Kenya: Meta, Netflix-subscribed carbon offset project replacing local grazier practices with commercial ranching

Project running on land of Samburu, Borana and Rendille and other indigenous peoples without their consent, claims report  

By Shuchita Jha
Published: Friday 17 March 2023
Photo: iStock

A new report released by Survival International, an international non-government organisation working for the rights and welfare of indigenous communities across the world, highlighted major flaws in the Northern Kenya Grassland Carbon Project. 

The project run by the Northern Rangelands Trust (NRT) is being touted as a flagship carbon credits scheme by NRT. Social media conglomerate Meta Platforms, Inc (formerly Facebook) and streaming service Netflix, Inc have bought large chunks of the carbon credits generated through this project.

Project proponents say that they could generate around $300-500 million or more. But it comes at the expense of the people who have been living on these lands for generations and have been grazing their cattle, camels and other domestic animals following their long-standing traditions, according to the authors of the report. 

The new project relies on breaking down these traditional grazing systems and replacing them with a centrally controlled system more akin to commercial ranching. 

Blood Carbon: how a carbon offset scheme makes millions from Indigenous land in Northern Kenya was released March 16, 2022 by the non-profit. It analyses the NRT project stating that it is being run on the land inhabited by more than 100,000 Indigenous people from Samburu, Borana and Rendille communities.

In its first crediting period (2013-2016), the project generated 3.2 million carbon credits, the report stated. By January 2022, all of these had been sold. 

The exact total value of these sales is not known, but is likely to have been between $21 million and $45 million. Most were sold in large blocks, including 180,000 to Netflix and 90,000 to Meta.

A second batch of credits for 2017-2020 was claimed by the project in April 2022. Although no verification report of these had been published by the end of January 2023, another 3.5 million credits were verified, and the credits started to be issued in December 2022. 

By February 2023, 1.3 million of these had been sold, mostly again in very large (and anonymous) blocks.

The basic premise of the project is that it can enforce ‘planned rotational grazing’ within specified geographical areas and runs fundamentally against the traditional indigenous pastoralism of the area, the report said. It calls the project ‘conceptually seriously misguided, potentially dangerous and probably doomed to fail’.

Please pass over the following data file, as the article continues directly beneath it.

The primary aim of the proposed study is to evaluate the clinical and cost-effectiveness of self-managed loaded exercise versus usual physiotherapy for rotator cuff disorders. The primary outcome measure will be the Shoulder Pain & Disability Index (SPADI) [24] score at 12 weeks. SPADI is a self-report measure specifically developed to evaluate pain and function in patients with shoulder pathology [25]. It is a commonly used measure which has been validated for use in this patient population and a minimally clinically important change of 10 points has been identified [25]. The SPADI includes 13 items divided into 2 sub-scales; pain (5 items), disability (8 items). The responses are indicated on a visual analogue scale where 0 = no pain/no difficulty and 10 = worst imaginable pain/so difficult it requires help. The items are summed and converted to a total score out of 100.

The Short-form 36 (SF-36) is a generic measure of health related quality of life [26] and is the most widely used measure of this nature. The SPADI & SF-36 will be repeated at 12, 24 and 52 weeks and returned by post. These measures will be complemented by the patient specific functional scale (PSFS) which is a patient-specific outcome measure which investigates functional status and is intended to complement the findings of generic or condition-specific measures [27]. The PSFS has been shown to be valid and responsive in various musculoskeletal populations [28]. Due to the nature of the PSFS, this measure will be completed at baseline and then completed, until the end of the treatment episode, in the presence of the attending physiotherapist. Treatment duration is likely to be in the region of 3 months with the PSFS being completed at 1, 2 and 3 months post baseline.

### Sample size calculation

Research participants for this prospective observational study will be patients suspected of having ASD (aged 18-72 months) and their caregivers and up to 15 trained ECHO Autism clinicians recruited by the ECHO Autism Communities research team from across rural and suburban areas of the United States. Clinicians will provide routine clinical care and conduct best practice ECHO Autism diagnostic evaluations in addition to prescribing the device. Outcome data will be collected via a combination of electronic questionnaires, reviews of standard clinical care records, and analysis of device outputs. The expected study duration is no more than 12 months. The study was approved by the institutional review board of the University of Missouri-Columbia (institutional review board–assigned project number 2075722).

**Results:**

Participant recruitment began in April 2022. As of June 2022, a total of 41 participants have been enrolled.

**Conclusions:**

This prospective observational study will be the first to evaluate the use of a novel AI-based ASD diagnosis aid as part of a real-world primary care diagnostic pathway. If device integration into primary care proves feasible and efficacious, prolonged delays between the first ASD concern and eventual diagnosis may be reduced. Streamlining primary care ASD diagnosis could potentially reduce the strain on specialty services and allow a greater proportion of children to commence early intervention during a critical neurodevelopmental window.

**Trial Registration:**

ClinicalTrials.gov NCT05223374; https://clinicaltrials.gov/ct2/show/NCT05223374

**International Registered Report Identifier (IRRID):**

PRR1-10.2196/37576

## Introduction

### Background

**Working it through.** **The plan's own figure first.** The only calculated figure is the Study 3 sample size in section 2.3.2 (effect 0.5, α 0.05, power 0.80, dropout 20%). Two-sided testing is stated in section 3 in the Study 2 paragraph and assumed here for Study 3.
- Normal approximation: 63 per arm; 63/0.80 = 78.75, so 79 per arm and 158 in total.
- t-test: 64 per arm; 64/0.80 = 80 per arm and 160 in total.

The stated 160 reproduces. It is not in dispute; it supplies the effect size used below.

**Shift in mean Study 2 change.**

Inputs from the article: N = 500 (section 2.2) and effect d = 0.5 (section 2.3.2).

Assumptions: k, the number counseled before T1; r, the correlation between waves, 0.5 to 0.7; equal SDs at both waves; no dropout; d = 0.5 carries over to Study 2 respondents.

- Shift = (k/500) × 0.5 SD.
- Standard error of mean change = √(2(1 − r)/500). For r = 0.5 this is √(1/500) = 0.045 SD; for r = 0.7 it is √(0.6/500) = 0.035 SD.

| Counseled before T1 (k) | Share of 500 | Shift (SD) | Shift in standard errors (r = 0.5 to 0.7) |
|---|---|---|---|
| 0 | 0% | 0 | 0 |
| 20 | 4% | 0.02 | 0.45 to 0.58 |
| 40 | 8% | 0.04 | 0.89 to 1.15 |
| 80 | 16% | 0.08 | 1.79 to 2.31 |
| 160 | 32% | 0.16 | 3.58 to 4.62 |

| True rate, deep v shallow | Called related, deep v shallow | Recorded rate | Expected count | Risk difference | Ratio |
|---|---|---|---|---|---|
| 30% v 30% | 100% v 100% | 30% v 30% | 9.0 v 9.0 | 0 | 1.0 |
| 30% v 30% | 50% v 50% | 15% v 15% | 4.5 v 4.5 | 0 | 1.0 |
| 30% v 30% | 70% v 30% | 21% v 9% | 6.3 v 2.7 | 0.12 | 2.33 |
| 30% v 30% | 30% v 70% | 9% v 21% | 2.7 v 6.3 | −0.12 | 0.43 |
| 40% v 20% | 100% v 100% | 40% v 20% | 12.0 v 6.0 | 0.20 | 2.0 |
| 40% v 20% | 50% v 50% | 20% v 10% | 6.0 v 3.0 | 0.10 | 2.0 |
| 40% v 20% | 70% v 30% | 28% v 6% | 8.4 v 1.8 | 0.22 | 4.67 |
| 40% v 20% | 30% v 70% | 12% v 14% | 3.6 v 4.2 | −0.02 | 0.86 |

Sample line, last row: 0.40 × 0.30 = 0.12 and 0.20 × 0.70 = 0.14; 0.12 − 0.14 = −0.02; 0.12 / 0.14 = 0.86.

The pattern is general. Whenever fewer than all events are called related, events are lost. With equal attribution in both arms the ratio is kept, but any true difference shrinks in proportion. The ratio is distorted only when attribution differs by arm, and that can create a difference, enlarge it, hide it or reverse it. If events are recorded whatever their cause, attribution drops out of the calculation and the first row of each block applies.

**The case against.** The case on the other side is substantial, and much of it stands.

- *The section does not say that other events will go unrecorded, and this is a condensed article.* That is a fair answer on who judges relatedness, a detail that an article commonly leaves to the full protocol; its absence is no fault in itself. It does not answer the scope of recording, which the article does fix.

Survival’s ‘Blood Carbon’ campaign was also launched with the release of the report. The campaign highlights how the sale of carbon credits from Protected Areas could massively increase the funding of human rights abuses against indigenous peoples, while doing nothing to combat climate change.

The report’s author Simon Counsell, former director of Rainforest Foundation UK, said: 

NRT’s carbon project fails to comply with some of the basic requirements for carbon offsetting projects, such as showing clear additionality, having a proper baseline and being able to measure carbon ‘leakage’ to other areas. 

“The mechanisms for monitoring the implementation and impacts of the project are fundamentally flawed,” he added. “It is extremely implausible that the carbon credits being sold by the project represent any real additional storage of carbon in the area’s soils.”

The authors of the report and other members of the NGO have written that the project is based on a long colonial prejudice that sees pastoralists as incapable of managing their own environment and constantly destroying it by overgrazing.  

“After years of violating human rights in the name of so-called “conservation”, now Western NGOs are stealing Indigenous land in the name of “climate mitigation”,” said Fiore Longo, head of Survival’s Decolonize Conservation campaign. 

As this report clearly shows, NRT´s project is based on the same colonial and racist misconception that pervades many big conservation projects: that Indigenous peoples are to blame for environmental destruction, she added. 

“But the evidence shows precisely the opposite – that Indigenous peoples are the best conservationists.” said Longo. “This project is not just dangerous greenwashing, it’s blood carbon: NRT is making money by destroying the way of life of those least responsible for climate change.”

The report has further found that the project proponents have not even properly informed the communities about this project, let alone received their free, prior and informed consent. 

“Provision of information about the project has been limited to very small numbers of people, frequently long after the project had advanced,” reads the report. 

“The project’s legal basis, including whether NRT has the right to obtain some or all of the traded carbon, and compliance with applicable laws, especially the Community Lands Act 2016, are highly questionable,” the report added. 

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